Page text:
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The holidays bring friends and family together for celebrations and the chance to reconnect with people we may not see regularly during the rest of the year. But for people who are the caregivers for a parent, spouse, partner, or other family member who is living with Alzheimer’s disease or other forms of dementia, the holidays can be more complicated. Beyond the stress of continuing to provide care during an especially ...

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The afternoon that I went for a walk with Linda* for the first time was one of the moments I’ve been proudest of as a hospice volunteer, odd though that may seem. I’d first met Linda a few months prior to that, when the late fall and winter light made her and her husband Joseph’s small and cluttered apartment dark in the early afternoons. I was there mainly to visit Joseph, ...

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My brother and I are both physicians. He is a pediatrician; I am a geriatrician and palliative medicine doctor. We are both getting older. My brother has been a practicing pediatrician for almost 50 years. He had a remarkably successful solo practice in the city where he lived. He recently retired but continued to work at a free clinic several days a month. When it became time for him to renew ...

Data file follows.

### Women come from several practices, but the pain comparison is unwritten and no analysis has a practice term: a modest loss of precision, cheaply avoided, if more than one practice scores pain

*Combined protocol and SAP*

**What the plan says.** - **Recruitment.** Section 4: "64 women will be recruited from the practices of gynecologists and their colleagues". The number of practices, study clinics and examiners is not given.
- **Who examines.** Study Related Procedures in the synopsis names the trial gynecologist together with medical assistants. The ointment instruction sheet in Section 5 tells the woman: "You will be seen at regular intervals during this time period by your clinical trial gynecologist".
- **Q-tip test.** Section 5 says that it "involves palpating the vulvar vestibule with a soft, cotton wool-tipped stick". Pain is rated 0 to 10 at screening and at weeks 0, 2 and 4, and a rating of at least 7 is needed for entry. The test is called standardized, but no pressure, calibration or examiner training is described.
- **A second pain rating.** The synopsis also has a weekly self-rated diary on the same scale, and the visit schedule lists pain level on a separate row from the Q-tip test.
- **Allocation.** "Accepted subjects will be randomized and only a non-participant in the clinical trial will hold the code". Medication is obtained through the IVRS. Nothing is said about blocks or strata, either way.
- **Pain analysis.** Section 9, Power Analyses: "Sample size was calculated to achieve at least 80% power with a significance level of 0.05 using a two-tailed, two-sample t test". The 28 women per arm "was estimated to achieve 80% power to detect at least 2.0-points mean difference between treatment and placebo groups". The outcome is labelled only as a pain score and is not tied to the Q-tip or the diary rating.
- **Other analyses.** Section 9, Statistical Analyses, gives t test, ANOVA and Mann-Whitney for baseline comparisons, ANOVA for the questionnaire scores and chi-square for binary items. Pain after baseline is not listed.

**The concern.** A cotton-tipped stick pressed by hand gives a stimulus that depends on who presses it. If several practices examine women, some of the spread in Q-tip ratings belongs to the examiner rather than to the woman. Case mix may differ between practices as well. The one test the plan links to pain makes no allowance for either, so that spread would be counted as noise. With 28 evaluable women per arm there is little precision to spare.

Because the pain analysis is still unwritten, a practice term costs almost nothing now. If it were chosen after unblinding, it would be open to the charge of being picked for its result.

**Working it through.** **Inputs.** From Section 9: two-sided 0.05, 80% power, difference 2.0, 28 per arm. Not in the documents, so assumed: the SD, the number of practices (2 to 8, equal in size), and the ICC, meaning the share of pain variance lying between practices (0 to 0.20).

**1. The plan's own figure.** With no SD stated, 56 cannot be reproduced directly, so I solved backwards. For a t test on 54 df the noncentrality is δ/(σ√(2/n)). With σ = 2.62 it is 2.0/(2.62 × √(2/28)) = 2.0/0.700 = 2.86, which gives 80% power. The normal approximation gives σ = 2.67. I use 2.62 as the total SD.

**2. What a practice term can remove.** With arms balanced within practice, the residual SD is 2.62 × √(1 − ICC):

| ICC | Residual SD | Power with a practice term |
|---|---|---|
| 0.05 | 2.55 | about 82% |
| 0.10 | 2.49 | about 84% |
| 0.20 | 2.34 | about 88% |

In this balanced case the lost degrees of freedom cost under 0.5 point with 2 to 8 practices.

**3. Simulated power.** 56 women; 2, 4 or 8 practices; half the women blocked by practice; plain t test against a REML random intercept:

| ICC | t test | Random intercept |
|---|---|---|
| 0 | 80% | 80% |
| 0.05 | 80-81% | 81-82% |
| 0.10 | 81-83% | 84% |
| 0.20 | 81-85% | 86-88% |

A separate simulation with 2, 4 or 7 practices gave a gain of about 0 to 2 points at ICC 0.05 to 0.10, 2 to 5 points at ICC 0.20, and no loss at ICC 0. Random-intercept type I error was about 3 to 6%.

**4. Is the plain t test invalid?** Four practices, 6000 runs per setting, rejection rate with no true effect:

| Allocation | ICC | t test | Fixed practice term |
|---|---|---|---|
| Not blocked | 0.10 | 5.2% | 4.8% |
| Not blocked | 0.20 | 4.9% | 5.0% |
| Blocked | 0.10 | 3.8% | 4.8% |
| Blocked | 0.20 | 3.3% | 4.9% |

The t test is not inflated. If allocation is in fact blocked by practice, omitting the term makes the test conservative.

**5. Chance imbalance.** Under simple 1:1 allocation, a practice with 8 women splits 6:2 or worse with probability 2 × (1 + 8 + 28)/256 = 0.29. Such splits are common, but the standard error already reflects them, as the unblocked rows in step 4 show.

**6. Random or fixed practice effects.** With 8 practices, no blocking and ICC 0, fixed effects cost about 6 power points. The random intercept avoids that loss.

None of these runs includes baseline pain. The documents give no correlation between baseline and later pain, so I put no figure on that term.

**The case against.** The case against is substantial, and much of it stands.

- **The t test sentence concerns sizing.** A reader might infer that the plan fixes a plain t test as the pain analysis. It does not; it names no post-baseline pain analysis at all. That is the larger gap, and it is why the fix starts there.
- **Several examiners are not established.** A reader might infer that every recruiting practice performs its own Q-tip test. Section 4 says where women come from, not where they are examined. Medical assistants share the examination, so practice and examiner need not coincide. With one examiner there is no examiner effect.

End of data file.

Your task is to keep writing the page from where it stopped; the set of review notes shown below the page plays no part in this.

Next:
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Five months ago, "little kids" started visiting my father-in-law, stealing things. The hallucinations and dementia progressed, and we were forced to move him to a memory care unit. Memory care unit is the polite term for a lockup unit for people with dementia. Walking through the locked doors for the first time triggered in me an intense urge to run away. First, you encounter the "dementia parking lot" with the "inmates" parked ...

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Dean Ernest had been living in a nursing home about a year when his son, John, got a call last winter asking if his father was experiencing back pain and would like a free orthotic brace. The caller said he was with Medicare. John Ernest didn’t believe him, said “no” to the brace and hung up. He didn’t give out his father’s Medicare number. And yet, not just one, but 13 braces ...

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On October 1, 2019, Nevada began allowing individuals to avoid living in late-stage dementia. The new statute recognizes the legitimacy of an advance directive that instructs health care providers to stop hand feeding food and fluid by mouth. Individuals have already been completing such directives in New York and Washington. The Nevada law is the first that explicitly authorizes such instructions. Growing ...